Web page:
If the instrument references are shared between the debugging tools and the automation environment, then the automation engineer can move between the two environments in a seamless and efficient manner during automation code development. Data collection can last for many hours or even days. If the data does not look right at any time, engineers must pause the process to examine and fix the debugging tool and then resume the process without missing a beat.

Design and Implementation of Abstraction Layers

Choosing the design of the abstraction layers in the validation software is one of the most important steps of the process. It determines the effort and time involved in accommodating the typical modifications that must be completed during validation. When abstraction layers are properly implemented, the most common modifications can be made by changing configurations rather than rewriting the code. Abstraction layers also increase the amount of software that can be reused across product lines. Typical abstraction layers include instrument, device communication, measurement, and test parameter.

When designing the abstraction layers, engineers must consider not just the cost of initial development but also the cost of maintaining the assets and the ease of debugging while keeping access open to the lower layers. They must develop an effective instrument standardization strategy along with people and product strategies.

Rather than overanalyzing the strategy and design decisions, engineers can start with the most obvious choices and expand the scope step by step.


Hardware design and instrument connectivity are critical parts of the validation cycle. Engineers must spend considerable time to achieve the most reliable data for specification compliance.

Engineers use hardware boards to map device under test (DUT) pins to instruments, custom measurements or signal conditioning circuits specific to the DUT, multiplexing instruments for channel reuse to enable multi-site capability, and so on. A lack of standardization leads to re-creation of hardware boards for each product by each team, which is ineffective. A standardized hardware infrastructure can save a lot of hardware development and debugging time and costs.

The hardware board can be standardized to validate a family of devices with one base motherboard and a plug-in daughtercard for each device. This approach promotes reuse of the same motherboard across a family of products. Only a daughtercard needs to be designed for each device, which reduces hardware board design and debugging time.

Family board standardization encompasses the following:

  • A standard set of connectors for all the instruments in the setup

  • A standard measurement or signal conditioning circuit at the motherboard level

  • Sufficient hooks and test points for system-level debugging

  • Switches for multiplexing the instruments to a daughtercard with the flexibility to accommodate product variants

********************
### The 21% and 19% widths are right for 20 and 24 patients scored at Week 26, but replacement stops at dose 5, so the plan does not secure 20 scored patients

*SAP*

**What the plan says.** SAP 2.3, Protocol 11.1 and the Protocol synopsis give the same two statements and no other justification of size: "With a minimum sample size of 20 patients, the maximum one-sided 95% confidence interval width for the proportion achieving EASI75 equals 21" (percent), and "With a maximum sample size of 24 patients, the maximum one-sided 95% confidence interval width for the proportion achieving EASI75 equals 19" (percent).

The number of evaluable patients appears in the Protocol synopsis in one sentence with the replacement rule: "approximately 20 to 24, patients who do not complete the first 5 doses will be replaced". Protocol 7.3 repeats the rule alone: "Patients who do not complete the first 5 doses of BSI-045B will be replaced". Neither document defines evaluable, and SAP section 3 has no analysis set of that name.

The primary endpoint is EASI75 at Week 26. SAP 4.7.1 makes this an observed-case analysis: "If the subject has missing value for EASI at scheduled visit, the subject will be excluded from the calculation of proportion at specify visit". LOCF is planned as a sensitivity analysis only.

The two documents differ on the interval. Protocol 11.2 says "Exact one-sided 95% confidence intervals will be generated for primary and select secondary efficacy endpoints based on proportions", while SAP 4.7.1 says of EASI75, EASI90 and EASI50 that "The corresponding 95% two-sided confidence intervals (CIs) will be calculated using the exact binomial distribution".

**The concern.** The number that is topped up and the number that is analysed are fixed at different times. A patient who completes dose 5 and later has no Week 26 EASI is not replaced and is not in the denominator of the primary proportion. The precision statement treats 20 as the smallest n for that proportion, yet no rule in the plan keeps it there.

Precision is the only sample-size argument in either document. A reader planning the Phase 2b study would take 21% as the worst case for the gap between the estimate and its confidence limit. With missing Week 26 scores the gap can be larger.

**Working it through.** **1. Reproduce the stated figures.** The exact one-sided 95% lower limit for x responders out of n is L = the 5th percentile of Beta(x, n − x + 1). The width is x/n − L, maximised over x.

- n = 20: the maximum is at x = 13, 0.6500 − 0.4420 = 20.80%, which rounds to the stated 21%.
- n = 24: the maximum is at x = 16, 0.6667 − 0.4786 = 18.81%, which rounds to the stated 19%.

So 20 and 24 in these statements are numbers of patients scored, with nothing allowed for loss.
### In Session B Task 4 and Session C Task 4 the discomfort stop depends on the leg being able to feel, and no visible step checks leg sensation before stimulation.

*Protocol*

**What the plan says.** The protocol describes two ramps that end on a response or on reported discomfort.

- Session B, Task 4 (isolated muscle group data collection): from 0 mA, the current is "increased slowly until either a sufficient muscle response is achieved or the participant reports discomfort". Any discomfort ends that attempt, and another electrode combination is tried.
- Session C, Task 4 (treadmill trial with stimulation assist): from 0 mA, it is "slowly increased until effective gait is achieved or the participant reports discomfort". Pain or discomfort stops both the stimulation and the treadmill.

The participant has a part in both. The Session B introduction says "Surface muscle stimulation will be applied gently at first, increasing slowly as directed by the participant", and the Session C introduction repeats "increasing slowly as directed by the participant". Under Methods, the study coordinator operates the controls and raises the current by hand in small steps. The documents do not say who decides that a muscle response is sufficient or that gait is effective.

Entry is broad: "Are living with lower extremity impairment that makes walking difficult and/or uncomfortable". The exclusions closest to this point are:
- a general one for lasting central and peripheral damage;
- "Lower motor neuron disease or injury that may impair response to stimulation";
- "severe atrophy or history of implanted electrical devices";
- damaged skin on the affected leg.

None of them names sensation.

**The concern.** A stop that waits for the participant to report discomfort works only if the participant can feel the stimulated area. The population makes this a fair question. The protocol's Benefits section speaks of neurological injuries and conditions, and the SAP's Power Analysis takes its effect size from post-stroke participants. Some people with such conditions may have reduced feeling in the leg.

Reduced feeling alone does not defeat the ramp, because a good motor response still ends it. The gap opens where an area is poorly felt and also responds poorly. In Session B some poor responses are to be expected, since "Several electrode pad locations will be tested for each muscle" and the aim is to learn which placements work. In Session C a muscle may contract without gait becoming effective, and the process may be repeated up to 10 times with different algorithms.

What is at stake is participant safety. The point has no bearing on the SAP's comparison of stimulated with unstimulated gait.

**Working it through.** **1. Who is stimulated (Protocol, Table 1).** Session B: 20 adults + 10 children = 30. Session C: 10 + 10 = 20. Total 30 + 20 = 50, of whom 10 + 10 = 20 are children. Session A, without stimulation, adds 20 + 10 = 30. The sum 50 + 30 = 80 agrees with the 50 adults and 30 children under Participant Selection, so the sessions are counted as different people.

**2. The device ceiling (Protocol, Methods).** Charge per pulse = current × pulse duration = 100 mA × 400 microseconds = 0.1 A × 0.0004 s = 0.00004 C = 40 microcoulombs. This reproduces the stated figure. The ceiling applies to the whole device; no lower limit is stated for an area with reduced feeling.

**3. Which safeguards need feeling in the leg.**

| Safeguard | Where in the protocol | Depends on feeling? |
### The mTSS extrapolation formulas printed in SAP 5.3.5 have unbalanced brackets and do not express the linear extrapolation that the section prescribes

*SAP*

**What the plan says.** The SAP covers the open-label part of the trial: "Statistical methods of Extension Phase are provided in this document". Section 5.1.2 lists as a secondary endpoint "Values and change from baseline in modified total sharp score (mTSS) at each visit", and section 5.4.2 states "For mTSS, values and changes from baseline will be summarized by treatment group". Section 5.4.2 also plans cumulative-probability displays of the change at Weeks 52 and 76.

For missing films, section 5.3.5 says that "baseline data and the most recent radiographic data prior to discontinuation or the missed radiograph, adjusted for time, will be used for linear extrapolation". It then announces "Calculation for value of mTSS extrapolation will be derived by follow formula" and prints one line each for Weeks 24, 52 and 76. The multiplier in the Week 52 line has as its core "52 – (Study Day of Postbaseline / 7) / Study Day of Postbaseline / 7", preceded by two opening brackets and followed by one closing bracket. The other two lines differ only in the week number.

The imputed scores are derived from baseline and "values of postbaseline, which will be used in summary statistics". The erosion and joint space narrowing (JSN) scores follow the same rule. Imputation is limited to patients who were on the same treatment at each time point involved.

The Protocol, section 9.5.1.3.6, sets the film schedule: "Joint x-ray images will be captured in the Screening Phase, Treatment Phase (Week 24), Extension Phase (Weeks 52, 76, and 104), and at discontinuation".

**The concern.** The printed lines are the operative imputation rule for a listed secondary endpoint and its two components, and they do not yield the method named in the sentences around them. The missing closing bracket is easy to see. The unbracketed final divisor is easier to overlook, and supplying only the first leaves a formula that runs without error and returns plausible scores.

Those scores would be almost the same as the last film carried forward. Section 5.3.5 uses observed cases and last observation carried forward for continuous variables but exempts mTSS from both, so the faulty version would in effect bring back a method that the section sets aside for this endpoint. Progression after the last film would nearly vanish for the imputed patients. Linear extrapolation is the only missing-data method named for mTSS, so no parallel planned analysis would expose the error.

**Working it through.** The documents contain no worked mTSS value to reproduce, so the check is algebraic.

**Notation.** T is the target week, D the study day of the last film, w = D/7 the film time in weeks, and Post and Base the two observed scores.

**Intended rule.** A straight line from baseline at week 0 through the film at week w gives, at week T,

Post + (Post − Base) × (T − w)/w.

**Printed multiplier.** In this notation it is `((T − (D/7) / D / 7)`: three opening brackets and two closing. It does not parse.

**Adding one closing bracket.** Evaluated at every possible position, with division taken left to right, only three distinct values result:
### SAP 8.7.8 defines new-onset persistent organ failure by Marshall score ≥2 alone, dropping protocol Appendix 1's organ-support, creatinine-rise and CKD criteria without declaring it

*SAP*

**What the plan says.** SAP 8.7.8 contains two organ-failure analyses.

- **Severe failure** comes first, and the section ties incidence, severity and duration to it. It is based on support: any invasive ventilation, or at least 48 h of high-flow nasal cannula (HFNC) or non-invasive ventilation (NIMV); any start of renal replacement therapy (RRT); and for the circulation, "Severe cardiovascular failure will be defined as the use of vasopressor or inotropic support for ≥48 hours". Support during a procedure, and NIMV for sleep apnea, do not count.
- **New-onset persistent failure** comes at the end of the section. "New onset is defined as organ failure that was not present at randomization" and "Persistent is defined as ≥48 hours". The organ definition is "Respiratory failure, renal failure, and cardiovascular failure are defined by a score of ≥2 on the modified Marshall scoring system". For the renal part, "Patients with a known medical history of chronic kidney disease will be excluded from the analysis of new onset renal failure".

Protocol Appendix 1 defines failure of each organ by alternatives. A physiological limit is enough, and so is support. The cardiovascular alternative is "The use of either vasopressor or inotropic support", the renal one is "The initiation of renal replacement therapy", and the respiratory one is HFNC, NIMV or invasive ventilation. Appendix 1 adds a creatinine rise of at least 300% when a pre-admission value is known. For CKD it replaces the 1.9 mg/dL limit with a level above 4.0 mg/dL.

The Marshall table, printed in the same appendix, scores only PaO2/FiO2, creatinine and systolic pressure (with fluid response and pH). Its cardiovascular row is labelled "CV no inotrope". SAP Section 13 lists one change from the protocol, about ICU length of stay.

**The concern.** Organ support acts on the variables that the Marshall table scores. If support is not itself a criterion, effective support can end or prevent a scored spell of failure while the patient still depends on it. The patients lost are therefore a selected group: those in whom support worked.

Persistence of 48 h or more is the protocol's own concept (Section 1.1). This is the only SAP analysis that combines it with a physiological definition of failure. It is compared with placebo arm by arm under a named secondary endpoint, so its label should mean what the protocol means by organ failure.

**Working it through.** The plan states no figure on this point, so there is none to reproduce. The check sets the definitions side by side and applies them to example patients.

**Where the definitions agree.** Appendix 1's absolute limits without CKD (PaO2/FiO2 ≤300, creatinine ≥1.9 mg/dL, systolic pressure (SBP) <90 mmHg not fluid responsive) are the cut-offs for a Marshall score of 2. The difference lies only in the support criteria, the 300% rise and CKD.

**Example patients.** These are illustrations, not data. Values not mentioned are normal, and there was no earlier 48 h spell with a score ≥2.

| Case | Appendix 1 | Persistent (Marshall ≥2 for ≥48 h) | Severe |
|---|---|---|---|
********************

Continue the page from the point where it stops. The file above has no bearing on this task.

• Hooks to connect instruments close to the DUT on the daughtercard

  • A socket in the DUT hardware board for easy replacement of the DUT as required

Advantages of a standard hardware infrastructure include the following:

  • Standard instrument connections that reduce the hardware design time and cost substantially

  • Effective reuse of software measurement modules across the product family

  • Quick turnaround time for DUT-specific daughtercards

  • Option to connect instruments close to the DUT for sensitive measurements without redesigning or maintaining dead inventory for each device validation

Challenges and solutions for software deployment in lab stations.

Specifications Tracking

In the NPD process, many teams work in parallel based on the latest version of the product specifications that is shared. But during the many months of development, the specifications are typically updated multiple times. A tool that ensures all the teams’ work is based on the latest set of specifications is invaluable and saves a lot of wasted effort and last-minute rework.

Data Management and Reporting. Validation engineers report that they spend 40% or more of their time on data analysis and report generation. This involves analyzing the data and checking it for compliance with the specifications, correlating it with the data generated in the other NPD stages, and generating the necessary compliance reports and the data sheet.

Given the amount of information generated across all the testing parameters, engineers can easily drown in the data they collect. Increased automation in data management and report generation can lead to substantial gains in productivity. This is possible by standardizing how specifications are written and how measurement data and its associated metadata are captured, stored, and analyzed. The benefits can range from simple — searching for and finding test data more readily — to more advanced — real-time specification compliance dashboards that are automatically updated as data is collected in the lab, and real-time alerts that are generated when the data collected looks anomalous or doesn’t agree with the simulation data. Features like automatic data sheet generation can also be added as part of these standardization efforts.